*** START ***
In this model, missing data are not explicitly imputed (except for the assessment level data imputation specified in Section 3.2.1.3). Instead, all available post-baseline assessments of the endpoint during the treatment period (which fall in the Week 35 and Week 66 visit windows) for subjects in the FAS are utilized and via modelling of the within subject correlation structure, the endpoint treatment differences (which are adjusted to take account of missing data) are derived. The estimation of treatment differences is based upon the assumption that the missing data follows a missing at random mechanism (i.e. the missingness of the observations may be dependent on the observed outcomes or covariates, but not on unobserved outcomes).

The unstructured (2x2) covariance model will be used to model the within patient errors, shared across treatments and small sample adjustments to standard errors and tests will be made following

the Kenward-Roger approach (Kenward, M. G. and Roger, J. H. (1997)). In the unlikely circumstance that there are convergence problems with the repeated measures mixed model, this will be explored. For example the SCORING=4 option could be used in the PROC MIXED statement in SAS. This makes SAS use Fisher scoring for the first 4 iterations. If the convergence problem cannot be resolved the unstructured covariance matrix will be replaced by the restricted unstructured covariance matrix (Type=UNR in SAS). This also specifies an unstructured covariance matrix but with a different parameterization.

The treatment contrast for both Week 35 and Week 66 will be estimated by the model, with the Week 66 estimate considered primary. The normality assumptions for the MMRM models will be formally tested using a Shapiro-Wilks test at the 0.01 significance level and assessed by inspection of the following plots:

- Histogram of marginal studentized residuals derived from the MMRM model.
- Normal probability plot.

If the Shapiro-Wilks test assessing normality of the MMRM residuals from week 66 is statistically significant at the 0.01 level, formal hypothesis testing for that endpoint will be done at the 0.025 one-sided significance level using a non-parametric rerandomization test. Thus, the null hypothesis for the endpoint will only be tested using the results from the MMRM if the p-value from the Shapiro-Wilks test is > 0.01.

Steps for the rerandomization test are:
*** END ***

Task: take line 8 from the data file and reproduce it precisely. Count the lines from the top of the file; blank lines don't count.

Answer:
Steps for the rerandomization test are: